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Make it Count - How to Host a Productive Meeting

We’ve all been there. Sitting in a cold meeting room, staring at the clock, wondering “Why was this not just an email?” According to a 2017 blog post in the Harvard Business Review, this feeling is not unique. In fact, with the executives they surveyed, 71% of respondents viewed meetings as “unproductive and inefficient.” So how do we stop this inefficient use of time and make meetings more productive? Let’s look at how you can start creating collaborative events that take less time, get more done and leave the entire room with a complete understanding of what’s happening. 


When scheduling meetings, the most important question to ask is: WHY are we meeting? While this may seem like a no-brainer, meetings are often called without a true end goal in mind. If you don’t have an objective reason to meet then it’s likely not a necessary use of your time. Just because you have a scheduled team meeting each Tuesday morning, doesn’t mean that they’re actually necessary. It is better to cancel an unnecessary meeting and allow team members to use this time to be productive, instead of assembling without a clear mission or objective to accomplish.

Consider starting each meeting with the phrase: “Our Objective today is ______.”  This aligns everyone’s focus and also provides a reference point to keep the meeting’s discussion on track.


Make sure everyone you need is at the table. You’ve likely been in a meeting where the key stakeholder isn’t there and the meeting either concludes without a final decision or (even worse) a decision is made that the key stakeholder will later overturn, creating the need to meet again and restart. When scheduling, consider WHO should be at the table (and even maybe who isn’t needed) and be cognizant of getting all the right stakeholders included.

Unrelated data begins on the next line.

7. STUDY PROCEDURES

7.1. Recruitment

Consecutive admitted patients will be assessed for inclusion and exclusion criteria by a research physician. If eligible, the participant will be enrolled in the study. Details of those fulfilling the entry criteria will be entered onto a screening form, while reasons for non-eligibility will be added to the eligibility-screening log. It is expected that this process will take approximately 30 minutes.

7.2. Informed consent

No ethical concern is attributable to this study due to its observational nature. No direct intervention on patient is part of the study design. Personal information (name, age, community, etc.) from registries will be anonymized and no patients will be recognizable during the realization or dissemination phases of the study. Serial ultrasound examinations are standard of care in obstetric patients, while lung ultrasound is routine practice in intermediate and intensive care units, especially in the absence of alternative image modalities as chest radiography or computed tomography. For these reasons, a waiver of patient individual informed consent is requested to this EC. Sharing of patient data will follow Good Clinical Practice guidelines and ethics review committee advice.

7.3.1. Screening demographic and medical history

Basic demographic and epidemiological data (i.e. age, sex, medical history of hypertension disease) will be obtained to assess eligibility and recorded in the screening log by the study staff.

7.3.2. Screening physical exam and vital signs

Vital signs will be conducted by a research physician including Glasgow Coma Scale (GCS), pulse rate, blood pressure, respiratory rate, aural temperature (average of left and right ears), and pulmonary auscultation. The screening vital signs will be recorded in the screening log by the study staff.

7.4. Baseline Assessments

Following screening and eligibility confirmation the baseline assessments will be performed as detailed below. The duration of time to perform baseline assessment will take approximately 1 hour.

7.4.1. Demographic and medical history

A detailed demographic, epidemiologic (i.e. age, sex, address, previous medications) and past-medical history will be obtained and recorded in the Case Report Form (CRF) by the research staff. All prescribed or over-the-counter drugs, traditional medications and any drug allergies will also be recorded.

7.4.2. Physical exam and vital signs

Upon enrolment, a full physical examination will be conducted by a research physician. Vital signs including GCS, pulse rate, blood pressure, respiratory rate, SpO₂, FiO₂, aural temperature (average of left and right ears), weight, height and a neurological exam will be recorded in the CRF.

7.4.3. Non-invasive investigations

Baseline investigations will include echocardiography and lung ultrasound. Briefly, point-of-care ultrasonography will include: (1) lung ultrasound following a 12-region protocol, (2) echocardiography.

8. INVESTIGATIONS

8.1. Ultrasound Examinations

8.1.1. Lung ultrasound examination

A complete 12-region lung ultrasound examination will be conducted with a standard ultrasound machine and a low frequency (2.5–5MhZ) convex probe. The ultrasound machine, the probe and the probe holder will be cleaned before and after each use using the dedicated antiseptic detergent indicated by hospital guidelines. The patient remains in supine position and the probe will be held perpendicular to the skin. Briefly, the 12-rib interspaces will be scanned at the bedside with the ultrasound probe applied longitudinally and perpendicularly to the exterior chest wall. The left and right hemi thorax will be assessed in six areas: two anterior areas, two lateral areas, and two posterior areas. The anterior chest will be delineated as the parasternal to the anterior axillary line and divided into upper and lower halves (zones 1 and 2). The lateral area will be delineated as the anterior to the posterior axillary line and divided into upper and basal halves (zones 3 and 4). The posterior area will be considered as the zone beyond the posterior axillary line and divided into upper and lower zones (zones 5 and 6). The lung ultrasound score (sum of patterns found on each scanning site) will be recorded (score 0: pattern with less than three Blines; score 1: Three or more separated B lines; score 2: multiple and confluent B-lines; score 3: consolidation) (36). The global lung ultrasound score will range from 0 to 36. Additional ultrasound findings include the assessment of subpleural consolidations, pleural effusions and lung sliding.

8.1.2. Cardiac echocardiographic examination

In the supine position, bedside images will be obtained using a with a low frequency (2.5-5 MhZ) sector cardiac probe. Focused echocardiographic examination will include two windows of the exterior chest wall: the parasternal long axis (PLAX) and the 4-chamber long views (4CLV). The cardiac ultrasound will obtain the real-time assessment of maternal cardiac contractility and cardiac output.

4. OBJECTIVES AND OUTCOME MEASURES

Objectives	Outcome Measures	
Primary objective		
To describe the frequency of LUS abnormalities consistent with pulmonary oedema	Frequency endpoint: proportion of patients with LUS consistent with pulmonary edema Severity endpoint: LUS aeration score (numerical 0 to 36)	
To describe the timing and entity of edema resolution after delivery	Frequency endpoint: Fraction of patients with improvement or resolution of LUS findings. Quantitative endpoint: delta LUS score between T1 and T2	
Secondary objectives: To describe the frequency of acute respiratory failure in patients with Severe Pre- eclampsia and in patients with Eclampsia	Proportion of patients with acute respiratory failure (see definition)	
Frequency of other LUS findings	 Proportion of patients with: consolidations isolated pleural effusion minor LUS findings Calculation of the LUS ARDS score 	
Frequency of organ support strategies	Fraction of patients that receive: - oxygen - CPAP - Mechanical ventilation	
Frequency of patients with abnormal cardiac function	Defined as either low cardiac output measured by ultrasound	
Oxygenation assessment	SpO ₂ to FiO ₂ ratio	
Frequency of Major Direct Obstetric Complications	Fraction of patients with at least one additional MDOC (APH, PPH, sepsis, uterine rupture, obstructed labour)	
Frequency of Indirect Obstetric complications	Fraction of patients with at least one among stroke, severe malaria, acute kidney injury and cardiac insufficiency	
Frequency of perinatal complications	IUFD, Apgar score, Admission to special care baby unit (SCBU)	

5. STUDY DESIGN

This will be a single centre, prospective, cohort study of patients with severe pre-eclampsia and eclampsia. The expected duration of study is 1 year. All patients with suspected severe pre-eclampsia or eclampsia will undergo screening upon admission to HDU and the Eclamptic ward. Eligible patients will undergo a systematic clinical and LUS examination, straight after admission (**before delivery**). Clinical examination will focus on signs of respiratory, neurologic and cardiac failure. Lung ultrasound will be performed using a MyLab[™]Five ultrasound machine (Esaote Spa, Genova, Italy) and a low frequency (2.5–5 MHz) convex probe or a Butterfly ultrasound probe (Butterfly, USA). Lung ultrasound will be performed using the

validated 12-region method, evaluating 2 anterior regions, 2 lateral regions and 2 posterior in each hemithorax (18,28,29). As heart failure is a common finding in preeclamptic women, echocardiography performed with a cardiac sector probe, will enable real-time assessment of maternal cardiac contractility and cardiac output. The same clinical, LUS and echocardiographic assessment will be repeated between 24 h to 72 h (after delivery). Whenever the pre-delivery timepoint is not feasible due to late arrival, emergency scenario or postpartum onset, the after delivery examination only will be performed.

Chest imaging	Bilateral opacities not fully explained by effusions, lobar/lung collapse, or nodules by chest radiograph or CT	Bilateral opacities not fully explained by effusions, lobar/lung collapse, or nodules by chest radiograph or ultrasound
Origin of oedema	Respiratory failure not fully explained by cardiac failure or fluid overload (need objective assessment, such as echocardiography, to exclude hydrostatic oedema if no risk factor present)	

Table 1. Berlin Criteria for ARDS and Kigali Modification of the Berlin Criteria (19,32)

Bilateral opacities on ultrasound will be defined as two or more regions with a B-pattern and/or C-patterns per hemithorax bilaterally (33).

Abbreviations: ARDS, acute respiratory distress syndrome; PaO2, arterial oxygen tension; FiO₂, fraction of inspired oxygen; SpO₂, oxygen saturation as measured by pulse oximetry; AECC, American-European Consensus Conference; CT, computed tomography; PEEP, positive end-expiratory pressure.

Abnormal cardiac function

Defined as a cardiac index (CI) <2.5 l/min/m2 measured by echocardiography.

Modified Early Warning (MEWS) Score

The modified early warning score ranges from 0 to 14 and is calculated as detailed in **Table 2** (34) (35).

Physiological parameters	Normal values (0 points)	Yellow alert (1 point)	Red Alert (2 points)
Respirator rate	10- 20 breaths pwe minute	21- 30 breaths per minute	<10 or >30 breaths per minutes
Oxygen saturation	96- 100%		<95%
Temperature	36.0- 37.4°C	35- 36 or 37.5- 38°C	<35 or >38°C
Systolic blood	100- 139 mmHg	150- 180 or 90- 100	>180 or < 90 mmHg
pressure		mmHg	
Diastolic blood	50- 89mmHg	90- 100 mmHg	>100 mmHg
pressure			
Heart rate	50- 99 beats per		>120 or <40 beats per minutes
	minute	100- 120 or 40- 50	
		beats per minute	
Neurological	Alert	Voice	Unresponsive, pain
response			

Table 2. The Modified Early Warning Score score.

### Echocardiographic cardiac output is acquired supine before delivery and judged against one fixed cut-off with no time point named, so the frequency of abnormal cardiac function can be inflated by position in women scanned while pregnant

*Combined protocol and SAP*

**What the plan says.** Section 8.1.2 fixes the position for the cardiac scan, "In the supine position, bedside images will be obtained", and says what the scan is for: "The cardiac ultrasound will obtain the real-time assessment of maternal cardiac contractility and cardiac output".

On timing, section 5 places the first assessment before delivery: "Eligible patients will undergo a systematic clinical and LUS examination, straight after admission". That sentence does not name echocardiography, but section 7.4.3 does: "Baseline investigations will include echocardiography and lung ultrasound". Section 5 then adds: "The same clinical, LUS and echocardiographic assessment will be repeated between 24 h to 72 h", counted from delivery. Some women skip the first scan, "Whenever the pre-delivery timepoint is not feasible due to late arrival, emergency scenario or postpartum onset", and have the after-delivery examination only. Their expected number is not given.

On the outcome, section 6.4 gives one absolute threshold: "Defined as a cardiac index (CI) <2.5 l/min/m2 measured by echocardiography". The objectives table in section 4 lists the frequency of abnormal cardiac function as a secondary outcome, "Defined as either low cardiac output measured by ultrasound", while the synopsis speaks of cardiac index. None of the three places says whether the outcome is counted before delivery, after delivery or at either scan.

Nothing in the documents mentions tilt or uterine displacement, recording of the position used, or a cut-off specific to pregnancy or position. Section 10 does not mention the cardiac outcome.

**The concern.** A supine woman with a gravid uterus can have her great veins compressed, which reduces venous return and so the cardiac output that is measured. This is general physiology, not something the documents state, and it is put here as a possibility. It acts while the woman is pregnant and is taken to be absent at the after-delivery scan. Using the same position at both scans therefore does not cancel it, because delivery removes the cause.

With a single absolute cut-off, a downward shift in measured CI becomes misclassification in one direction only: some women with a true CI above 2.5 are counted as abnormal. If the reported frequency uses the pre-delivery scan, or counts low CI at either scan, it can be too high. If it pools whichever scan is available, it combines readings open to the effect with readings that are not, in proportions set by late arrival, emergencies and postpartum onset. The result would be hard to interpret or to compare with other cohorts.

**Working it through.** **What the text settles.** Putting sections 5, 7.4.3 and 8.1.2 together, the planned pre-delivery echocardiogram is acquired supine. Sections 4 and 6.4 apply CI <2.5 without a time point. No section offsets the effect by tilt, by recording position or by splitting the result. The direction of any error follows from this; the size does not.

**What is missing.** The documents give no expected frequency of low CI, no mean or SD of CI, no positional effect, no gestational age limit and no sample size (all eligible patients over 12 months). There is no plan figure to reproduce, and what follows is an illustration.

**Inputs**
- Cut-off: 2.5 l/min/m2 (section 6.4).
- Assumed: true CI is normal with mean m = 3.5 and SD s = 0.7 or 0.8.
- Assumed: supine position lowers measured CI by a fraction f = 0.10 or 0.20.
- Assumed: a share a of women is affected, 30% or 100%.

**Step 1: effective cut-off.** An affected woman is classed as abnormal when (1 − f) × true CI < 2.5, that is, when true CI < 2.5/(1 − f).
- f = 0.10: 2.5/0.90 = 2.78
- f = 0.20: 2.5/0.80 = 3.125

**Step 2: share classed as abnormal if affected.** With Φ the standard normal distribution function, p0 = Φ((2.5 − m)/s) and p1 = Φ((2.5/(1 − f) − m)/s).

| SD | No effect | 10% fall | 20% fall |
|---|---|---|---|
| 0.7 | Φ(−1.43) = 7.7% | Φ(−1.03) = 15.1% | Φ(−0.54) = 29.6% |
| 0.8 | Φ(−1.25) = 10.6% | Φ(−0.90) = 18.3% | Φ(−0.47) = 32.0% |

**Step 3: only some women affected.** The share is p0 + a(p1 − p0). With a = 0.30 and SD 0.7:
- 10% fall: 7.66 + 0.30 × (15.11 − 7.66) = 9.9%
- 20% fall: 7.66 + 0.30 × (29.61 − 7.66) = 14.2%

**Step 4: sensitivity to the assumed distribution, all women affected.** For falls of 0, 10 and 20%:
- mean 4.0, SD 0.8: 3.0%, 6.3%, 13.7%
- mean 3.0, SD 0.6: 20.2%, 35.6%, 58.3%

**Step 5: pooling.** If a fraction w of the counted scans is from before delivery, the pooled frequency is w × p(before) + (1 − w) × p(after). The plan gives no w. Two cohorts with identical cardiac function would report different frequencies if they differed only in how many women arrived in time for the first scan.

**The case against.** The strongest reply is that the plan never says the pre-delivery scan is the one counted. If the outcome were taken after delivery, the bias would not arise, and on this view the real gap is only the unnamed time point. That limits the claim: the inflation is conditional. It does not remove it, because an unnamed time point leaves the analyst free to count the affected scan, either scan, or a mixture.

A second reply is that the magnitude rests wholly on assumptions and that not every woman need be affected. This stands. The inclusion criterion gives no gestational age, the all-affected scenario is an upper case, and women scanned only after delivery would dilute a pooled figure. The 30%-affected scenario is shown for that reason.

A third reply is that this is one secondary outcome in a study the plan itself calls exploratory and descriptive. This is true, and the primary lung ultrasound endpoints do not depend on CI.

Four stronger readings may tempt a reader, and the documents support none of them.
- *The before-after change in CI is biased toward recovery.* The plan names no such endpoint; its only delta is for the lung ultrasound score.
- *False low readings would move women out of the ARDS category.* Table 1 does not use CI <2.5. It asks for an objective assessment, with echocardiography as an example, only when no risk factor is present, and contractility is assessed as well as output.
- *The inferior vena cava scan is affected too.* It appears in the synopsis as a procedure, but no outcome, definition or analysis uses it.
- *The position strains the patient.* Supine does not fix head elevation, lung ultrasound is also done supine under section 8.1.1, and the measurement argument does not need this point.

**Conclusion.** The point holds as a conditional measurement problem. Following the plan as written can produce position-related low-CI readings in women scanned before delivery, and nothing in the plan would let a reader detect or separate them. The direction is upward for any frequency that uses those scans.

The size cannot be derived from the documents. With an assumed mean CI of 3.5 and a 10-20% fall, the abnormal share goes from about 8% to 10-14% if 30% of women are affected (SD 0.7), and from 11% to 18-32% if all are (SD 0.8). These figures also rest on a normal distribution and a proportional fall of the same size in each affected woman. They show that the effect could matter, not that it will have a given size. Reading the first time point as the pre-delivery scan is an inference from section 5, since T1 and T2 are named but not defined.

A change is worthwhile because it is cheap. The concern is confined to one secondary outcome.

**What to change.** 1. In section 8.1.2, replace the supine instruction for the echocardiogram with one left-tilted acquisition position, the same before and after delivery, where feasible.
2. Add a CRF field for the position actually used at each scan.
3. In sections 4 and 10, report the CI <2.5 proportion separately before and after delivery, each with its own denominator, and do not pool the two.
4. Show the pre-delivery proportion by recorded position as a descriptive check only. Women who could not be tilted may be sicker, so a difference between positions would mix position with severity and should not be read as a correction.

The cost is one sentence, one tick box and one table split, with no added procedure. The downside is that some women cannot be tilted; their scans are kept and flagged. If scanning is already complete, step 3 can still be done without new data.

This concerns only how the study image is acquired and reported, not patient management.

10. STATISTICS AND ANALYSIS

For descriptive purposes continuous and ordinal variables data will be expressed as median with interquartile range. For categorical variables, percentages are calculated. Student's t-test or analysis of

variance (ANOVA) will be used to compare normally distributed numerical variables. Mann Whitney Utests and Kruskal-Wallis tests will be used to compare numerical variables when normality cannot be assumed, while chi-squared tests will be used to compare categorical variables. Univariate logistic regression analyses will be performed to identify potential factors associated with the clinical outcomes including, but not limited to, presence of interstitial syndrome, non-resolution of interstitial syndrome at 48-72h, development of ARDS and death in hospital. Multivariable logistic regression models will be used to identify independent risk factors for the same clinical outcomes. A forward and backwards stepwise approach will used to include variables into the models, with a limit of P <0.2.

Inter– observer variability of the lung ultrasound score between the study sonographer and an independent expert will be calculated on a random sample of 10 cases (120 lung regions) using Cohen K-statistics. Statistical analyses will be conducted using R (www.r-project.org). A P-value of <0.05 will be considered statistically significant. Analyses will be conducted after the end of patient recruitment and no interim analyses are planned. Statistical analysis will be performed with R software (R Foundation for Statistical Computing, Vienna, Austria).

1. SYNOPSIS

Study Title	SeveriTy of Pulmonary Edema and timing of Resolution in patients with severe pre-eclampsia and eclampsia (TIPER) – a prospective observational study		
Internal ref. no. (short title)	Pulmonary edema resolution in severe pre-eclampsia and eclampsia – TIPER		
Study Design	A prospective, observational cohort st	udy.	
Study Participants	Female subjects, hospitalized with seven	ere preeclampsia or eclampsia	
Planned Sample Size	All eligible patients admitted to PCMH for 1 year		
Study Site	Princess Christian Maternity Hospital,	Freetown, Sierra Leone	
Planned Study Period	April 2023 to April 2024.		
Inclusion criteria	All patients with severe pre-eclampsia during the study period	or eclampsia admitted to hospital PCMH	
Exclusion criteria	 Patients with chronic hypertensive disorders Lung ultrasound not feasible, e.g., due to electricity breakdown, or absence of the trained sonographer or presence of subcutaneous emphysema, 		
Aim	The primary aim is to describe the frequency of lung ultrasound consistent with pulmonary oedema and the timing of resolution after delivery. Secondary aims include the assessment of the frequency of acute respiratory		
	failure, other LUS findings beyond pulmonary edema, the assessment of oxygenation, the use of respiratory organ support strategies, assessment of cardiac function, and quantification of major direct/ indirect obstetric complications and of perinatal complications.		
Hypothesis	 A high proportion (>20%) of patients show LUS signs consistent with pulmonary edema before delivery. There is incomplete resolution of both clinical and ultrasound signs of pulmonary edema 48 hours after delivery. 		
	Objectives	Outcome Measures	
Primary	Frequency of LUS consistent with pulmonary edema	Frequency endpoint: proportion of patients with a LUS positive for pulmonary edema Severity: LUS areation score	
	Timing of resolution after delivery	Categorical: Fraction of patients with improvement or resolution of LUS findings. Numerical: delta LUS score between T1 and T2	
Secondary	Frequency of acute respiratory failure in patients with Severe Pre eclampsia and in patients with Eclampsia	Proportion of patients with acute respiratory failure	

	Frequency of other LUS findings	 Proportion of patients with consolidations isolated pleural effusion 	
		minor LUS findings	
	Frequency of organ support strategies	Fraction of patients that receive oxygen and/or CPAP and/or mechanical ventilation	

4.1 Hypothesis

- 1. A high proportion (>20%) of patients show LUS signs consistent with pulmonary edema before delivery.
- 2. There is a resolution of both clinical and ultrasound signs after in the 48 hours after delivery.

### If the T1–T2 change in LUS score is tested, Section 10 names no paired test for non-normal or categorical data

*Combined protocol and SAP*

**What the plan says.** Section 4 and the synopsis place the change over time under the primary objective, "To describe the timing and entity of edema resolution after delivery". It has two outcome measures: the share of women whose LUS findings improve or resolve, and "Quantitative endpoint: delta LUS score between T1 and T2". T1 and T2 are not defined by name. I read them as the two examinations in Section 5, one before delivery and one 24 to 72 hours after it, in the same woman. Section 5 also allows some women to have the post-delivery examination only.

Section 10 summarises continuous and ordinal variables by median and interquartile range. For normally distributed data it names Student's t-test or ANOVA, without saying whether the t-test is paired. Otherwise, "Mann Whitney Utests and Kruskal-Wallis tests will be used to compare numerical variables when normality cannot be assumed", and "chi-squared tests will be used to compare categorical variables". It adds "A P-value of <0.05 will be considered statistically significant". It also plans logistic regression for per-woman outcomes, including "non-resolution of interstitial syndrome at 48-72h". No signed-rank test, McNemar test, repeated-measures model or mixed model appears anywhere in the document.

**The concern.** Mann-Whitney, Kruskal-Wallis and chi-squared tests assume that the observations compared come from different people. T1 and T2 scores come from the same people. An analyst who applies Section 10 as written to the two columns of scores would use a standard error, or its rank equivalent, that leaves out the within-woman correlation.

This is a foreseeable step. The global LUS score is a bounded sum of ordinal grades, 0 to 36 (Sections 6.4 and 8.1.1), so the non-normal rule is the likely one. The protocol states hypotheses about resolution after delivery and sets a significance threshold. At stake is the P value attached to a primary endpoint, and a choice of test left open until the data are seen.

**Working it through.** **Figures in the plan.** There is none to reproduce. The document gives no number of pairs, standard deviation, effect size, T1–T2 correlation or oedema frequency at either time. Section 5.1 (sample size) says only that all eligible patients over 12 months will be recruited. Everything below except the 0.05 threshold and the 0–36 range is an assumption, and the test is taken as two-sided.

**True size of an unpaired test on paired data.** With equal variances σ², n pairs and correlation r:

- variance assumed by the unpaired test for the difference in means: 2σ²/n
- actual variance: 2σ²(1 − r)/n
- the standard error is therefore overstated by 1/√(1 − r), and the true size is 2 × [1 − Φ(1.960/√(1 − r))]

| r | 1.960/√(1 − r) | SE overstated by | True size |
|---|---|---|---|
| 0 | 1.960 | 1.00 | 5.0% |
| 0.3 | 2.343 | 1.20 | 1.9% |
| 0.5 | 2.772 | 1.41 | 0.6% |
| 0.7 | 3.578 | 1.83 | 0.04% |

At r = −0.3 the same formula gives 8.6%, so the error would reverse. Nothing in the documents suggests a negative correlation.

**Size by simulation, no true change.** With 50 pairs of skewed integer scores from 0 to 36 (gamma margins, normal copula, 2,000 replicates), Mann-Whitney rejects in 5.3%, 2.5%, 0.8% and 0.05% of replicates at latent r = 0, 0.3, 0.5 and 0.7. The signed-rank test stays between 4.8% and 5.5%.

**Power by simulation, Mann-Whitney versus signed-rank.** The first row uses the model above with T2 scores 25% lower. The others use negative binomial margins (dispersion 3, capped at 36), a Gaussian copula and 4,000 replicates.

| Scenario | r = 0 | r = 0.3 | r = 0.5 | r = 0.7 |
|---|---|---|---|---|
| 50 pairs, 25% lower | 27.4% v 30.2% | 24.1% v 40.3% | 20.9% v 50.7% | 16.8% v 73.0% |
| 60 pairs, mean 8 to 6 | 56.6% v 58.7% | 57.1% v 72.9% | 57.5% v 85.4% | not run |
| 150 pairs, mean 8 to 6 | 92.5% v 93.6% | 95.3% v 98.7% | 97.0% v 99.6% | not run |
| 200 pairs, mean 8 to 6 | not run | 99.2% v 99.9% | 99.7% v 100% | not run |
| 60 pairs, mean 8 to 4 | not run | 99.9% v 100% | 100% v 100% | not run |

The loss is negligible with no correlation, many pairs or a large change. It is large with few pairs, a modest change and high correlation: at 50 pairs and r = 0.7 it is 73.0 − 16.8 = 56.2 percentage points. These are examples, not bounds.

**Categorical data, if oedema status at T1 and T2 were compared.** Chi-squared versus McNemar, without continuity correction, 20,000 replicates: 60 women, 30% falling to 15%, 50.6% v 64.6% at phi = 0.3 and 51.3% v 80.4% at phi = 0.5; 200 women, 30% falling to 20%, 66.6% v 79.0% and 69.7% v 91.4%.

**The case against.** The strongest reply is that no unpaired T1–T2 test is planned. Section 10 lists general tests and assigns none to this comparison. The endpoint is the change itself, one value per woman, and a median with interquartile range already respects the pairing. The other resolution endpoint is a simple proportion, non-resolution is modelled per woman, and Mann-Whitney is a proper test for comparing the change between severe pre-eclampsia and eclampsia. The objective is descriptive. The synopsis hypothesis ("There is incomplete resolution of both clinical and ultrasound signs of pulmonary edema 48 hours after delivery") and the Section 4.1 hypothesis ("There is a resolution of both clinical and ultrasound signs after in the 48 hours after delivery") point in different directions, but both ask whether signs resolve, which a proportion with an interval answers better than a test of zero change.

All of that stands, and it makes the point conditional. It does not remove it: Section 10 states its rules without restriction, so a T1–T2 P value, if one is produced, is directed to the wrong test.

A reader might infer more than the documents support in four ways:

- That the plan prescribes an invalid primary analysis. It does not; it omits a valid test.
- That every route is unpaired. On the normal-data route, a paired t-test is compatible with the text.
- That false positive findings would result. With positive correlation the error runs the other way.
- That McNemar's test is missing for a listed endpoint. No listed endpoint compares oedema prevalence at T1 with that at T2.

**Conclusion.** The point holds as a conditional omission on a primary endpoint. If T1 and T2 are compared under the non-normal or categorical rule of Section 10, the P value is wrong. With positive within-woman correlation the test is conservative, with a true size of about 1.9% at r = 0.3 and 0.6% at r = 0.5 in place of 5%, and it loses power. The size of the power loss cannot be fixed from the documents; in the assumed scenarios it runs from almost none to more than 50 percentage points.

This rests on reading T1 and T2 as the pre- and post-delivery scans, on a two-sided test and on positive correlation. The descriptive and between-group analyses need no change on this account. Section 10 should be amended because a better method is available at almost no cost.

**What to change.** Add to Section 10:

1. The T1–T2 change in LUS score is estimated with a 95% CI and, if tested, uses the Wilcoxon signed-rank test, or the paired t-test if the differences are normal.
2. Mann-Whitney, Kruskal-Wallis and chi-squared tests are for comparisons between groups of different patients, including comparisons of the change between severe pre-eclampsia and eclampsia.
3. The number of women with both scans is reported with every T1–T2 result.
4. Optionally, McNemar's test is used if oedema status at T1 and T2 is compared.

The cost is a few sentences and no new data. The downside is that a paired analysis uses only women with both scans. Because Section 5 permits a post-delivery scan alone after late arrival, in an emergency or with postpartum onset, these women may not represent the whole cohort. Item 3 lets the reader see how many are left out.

And yes, we’re fully aware that those pesky politics play a role in who you bring to the table - so consider that part too. Assemble a team at the table with the knowledge, skill set, and decision making authority needed to accomplish the established meeting objective. 


Know your next steps.  As your closing time nears, take a moment to announce that the ending of the allotted meeting time is 5 minutes away. Take that break in the conversation as an opportunity to recap and highlight next steps. Refer back to the objective established at the beginning of the meeting and determine whether this objective has been achieved. Providing those in your meeting with direct “next steps” allows for both clarity and accountability. If it’s appropriate, you may even find a follow-up email beneficial in keeping everyone on the same page. 


Remember - meetings don’t have to be a time suck in your day. Use the above steps - establish a clear meeting objective, have the right people at the table, and establish key takeaways - to turn your mundane meetings into truly collaborative sessions. In fact, consider even renaming them in this way in office communications! We hope following these steps allow your teams to find out how much more can be accomplished every day. 


About the Author: Marie Stacks (President of Boost Midwest) strives to lead teams through the challenge of change onward to the thrill of success. With a decade of experience in project management, systems integration and process improvement, she has provided companies both small and corporate level with expertise on how to rock the boat without tipping it over. It takes unique skills to be able to lead through change, but when you succeed in doing so, the reward is always greater than the risk.


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